Rejecting a defense based on compliance with the federal Health Insurance Portability and Accountability Act of 1996 (“HIPAA”), a federal court in Ohio denied a medical clinic’s motion to dismiss invasion of privacy claims following the clinic’s disclosure of medical records to a grand jury. In Turk v. Oiler, No. 09-CV-381 (N.D. Ohio Feb. 1, 2010), plaintiff Turk had been under investigation for illegally carrying a concealed weapon and for having a weapon while under disability in violation of an Ohio law which provides that “no person shall knowingly acquire, have, carry, or use any firearm” if “[t]he person is drug dependent, in danger of drug dependence, or a chronic alcoholic.” Defendant Cleveland Clinic, where Turk was a patient, received a grand jury subpoena requesting “medical records to include but not be limited to drug and alcohol counseling and mental issues regarding James G. Turk.” When the Cleveland Clinic disclosed Turk’s medical records in response to this subpoena, Turk sued the clinic for violating his privacy rights.

In its defense, the clinic argued that a specific exemption in HIPAA permits such disclosure of medical records in response to a grand jury subpoena. Ohio’s physician-patient privilege, however, provides that a physician cannot testify as to “a communication made to the physician . . . by a patient in that relation or the physician’s . . . advice to a patient.” The court found that the term “communication,” as used in the statute, includes hospital records “and is sufficiently broad to cover any confidential information gathered or recorded within them during the treatment of a patient at the hospital.” Because the HIPAA provision exempting the disclosure would not preempt this more restrictive state law, the court denied the clinic’s motion and refused to dismiss Turk’s privacy claim. That decision may have prompted a settlement, as this week, the court granted a request by Turk to dismiss all of his claims against the clinic.
I could go on. The more I look, the more I find.

Lately I've been skulking around down in the bowels of various state laws and regulations pertaining to health information privacy. One good launch pad has been the Georgetown University Center on Medical Rights and Privacy.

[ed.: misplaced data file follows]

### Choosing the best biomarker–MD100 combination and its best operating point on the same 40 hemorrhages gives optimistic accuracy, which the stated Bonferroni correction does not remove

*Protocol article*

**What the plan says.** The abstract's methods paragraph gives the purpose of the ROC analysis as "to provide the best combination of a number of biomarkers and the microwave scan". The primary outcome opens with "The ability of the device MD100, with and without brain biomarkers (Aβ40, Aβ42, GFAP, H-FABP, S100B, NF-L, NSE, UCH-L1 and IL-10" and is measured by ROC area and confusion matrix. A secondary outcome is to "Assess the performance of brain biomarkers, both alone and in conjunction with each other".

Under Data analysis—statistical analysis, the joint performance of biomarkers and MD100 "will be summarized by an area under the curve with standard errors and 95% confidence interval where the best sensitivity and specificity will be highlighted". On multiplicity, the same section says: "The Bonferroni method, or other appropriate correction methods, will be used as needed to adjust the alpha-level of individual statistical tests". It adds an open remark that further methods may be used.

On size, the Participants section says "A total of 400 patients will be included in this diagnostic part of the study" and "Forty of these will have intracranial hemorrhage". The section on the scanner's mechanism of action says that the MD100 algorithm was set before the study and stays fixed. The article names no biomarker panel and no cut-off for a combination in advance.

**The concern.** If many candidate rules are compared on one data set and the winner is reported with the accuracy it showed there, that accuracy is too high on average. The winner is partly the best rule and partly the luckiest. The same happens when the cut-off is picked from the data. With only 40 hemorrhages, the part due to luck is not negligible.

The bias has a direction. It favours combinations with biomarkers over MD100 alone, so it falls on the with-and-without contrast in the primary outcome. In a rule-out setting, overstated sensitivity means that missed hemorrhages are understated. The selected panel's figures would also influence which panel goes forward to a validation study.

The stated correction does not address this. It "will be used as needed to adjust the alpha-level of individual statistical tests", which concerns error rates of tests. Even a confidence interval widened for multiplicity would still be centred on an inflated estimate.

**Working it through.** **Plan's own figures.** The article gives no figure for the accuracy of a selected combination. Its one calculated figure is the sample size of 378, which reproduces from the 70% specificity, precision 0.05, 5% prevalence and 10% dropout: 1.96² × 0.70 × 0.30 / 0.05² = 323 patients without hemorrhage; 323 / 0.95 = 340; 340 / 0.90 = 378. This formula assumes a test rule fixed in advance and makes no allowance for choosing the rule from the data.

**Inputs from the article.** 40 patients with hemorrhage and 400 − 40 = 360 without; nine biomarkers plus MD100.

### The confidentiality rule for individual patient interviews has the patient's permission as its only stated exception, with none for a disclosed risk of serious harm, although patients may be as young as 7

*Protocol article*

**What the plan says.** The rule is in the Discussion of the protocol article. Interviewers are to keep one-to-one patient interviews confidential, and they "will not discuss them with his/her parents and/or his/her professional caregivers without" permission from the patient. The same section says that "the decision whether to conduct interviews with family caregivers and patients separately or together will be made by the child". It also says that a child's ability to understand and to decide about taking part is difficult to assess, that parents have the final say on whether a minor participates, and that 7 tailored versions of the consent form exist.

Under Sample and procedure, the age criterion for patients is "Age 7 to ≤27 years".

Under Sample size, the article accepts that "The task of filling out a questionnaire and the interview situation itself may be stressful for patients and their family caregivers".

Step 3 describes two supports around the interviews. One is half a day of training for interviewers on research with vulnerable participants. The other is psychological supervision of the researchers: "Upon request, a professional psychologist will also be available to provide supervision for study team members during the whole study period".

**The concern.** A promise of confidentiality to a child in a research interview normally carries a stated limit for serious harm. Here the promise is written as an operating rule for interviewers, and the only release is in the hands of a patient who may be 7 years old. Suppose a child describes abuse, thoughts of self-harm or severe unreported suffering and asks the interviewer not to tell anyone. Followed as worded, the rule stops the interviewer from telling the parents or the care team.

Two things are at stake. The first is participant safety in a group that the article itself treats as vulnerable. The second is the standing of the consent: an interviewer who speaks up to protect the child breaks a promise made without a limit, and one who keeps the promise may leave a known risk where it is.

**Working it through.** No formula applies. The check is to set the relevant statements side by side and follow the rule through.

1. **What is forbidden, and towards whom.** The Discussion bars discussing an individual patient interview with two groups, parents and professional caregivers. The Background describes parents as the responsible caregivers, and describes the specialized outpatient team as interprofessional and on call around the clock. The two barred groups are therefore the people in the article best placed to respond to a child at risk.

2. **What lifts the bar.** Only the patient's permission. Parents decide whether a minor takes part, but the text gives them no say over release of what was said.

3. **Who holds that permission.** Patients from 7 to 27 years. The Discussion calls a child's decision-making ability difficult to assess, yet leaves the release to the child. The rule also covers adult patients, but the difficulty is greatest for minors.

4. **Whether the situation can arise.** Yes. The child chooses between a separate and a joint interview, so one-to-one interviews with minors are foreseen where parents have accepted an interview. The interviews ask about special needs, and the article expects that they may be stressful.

A few random snips from their in-depth publications on state laws (Volume 1, Alabama-Montana, PDF; Volume 2, Nebraska-Wyoming, PDF):
New Hampshire: The medical information contained in the medical records in the possession of any health care provider is the property of the patient. [N.H. Rev. Stat. § 332-I:1.]

Medical information contained in the client’s record of a home health care provider is deemed to be the client’s property and the client has the right to a copy of these records upon request and at a reasonable cost. [N.H. Rev. Stat. § 151:21-b(II)(i).]

The medical information contained in the medical records at any licensed health care facility is the property of the patient. [N.H. Rev. Stat. § 151.21(X).]

Virginia: Although patient records are the property of the provider maintaining them, Virginia recognizes a patient’s right of privacy in the content of his medical records. [See Va. Code Ann. § 32.1-127.1:03(A).]

Medical records maintained by health care providers are the property of the provider, or the employer if the health care provider is employed by another health care provider. [Va. Code Ann. § 54.1-2403.3.] Patient records may not be transferred with the sale of a professional practice until an attempt is first made to notify patients of the pending transfer, by mail, at the patient’s last known address, and by publishing prior notice in a newspaper of general circulation within the provider’s practice area. The notice must inform patients that at their written request, within a reasonable time, records or copies can be sent to another like-regulated provider of the patient’s choice or destroyed. [Va. Code Ann. § 54.1-2405.]

Florida: The results of the DNA analysis,whether held by a public or private entity, are the exclusive property of the person tested, are confidential, and may not be disclosed without the consent of the person tested. [Fla. Stat. Ann. § 760.40.]

All “records owners,” i.e., any health care practitioner who generates a medical record, receives medical records from a previous record owner, or the practitioner’s employer, if the employer is designated as the records owner, [Fla. Stat. Ann. § 456.057(1) (defining “records owner.”)] are required to develop and implement policies, standards and procedures to protect the confidentiality and security of medical records.